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Transcriptome analysis identifies DMRT3 in nasal polyp epithelial cells of patients suffering from Nonsteroidal anti-inflammatory drugs- Exacerbated Respiratory Disease (N-ERD)
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  • VS Priyadharshini,
  • Alejandro Jiménez-Chobillon,
  • Jos de Graaf,
  • Raul Gutiérrez de Velasco,
  • Christina Gratziou,
  • Fernando Ramirez-Jimenez,
  • Luis Teran
VS Priyadharshini
Instituto Nacional de Enfermedades Respiratorias
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Alejandro Jiménez-Chobillon
Instituto Nacional de Enfermedades Respiratorias
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Jos de Graaf
Translationale Onkologie an der Universitätsmedizin der Johannes Gutenberg-Universität Mainz gGmbH (TRON)
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Raul Gutiérrez de Velasco
Instituto Nacional de Enfermedades Respiratorias
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Christina Gratziou
Evgenidio Hospital
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Fernando Ramirez-Jimenez
Instituto Nacional de Enfermedades Respiratorias
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Luis Teran
Instituto Nacional de Enfermedades Respiratorias
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Abstract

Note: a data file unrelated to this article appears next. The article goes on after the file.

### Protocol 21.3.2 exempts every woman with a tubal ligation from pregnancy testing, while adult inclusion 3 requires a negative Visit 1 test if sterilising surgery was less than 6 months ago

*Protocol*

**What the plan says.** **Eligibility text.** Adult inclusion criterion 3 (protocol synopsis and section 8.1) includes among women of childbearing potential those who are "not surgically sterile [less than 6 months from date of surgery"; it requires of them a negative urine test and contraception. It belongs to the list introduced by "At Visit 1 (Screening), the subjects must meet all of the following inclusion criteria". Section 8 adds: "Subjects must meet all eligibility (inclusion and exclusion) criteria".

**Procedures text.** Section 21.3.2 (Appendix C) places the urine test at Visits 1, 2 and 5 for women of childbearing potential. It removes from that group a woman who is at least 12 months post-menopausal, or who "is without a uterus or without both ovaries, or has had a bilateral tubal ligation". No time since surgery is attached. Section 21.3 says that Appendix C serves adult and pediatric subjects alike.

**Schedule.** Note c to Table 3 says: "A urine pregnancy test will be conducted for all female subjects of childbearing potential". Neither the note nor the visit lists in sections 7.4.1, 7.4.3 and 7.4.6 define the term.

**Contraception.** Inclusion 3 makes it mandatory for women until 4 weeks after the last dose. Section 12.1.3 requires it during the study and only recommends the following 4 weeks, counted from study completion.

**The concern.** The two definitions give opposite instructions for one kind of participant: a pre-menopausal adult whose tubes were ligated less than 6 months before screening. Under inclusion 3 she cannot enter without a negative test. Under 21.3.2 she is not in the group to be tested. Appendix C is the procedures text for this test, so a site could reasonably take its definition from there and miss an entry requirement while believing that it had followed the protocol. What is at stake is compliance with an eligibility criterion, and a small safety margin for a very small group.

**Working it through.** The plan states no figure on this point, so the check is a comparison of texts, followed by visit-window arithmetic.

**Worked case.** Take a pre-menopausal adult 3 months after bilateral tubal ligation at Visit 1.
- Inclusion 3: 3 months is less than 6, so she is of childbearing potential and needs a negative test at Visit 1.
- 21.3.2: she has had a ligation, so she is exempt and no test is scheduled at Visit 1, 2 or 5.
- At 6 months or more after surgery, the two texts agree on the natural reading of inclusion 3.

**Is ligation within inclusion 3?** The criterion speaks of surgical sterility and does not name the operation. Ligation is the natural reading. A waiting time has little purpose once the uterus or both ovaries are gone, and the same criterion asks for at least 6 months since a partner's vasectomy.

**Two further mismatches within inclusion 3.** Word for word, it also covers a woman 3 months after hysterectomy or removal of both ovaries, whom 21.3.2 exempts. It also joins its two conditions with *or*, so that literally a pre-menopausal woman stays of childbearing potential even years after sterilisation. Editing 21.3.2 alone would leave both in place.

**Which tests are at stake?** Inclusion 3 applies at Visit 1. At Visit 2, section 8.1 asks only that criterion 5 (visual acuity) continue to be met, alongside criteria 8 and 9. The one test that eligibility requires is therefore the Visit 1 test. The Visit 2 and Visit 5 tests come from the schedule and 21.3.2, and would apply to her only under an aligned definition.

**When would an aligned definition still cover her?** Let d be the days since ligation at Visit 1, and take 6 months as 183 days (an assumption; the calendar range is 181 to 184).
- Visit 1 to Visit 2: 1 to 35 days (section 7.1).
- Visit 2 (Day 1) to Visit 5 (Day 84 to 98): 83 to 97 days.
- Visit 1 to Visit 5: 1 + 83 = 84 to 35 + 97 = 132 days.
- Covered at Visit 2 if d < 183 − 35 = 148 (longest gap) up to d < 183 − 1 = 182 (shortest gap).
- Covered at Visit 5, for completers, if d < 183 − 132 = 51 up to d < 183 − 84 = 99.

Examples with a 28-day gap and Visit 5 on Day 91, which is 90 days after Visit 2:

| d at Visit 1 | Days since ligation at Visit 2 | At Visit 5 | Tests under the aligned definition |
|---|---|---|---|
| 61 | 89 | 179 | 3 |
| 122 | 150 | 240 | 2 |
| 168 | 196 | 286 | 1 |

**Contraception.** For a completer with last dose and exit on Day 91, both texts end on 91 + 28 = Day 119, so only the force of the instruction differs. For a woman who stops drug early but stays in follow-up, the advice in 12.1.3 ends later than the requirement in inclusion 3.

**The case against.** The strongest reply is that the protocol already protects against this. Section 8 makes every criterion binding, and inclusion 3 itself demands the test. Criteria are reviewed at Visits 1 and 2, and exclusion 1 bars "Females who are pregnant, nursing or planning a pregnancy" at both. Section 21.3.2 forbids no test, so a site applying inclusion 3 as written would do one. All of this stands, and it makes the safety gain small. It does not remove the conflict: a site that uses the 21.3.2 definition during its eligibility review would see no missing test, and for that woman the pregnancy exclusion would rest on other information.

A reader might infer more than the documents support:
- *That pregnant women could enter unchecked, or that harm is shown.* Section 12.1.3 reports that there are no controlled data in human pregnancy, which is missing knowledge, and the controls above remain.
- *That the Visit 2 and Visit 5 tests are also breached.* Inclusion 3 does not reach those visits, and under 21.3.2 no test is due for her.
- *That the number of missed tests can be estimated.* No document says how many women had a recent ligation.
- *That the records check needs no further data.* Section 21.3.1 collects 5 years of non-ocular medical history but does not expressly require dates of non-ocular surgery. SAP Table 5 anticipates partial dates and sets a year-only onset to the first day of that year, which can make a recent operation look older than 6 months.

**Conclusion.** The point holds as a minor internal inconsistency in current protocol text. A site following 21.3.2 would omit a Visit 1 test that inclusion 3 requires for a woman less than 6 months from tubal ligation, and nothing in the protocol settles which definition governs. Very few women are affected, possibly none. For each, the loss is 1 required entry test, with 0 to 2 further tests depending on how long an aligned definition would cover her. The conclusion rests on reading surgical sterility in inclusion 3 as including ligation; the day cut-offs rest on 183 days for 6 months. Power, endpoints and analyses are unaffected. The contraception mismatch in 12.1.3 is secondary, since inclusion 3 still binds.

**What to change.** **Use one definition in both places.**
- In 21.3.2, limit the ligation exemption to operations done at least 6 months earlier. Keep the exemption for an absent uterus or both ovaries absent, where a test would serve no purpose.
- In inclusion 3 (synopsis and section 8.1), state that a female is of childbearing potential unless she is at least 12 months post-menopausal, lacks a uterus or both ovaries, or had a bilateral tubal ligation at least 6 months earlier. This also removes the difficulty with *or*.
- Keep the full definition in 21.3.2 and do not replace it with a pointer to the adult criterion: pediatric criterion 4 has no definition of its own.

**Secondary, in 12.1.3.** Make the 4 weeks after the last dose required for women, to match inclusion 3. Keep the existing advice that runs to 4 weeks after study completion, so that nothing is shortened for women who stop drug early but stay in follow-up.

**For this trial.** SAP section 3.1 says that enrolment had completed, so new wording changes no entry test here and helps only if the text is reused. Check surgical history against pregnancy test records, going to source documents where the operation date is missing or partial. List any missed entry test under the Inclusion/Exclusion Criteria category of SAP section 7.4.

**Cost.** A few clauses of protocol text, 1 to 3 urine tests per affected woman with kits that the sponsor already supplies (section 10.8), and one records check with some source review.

Background: N-ERD is a syndrome characterized by chronic rhinosinusitis nasal polypsasthma and aspirin intolerance. An imbalance of eicosanoid metabolism with overproduction of CysLTs has been associated with N-ERD however, the precise mechanisms underlying N-ERD are unknown. Objective: To establish the transcriptome of the nasal polyp airway epithelial cells derived from N-ERD patients to uncover the gene expression patterns during this disease. Methods: Nasal airway epithelial cells were isolated from 12 N-ERD polyps and 9 N-ERD non polyp nasal mucosa as controls from the same subjects. RNA was sequenced on the Illumina HiSeq 2500. Potential gene candidate DMRT3 was selected from the differentially expressed genes for validation. Results: Comparative transcriptome profiling of nasal epithelial cells was achieved in N-ERD. 18 genes had twofold mean regulation expression differences or greater. 5 genes were upregulated including DMRT3 and 12 genes were down-regulated. Differentially regulated genes included inflammation, defense and immunity. Significantly enriched pathways were metabolic process and embryonic development. ELISA results of DMRT3 in N-ERD patients was significantly upregulated when compared to controls (p= 0.03). IHC of N-ERD nasal polyps localised DMRT3 and was predominantly released in the airway epithelia. These results corroborate with our findings. Conclusion: Findings suggest that DMRT3 could be potentially involved in nasal polyps development in N-ERD patients. Known functions of DMRT3 include nucleic acid binding and highly expressed during embryonic development. Several genes are downregulated, hinting dedifferentiation phenomenon in N-ERD polyps. However, further studies are required to confirm the exact mechanism of polyps formation in N-ERD patients.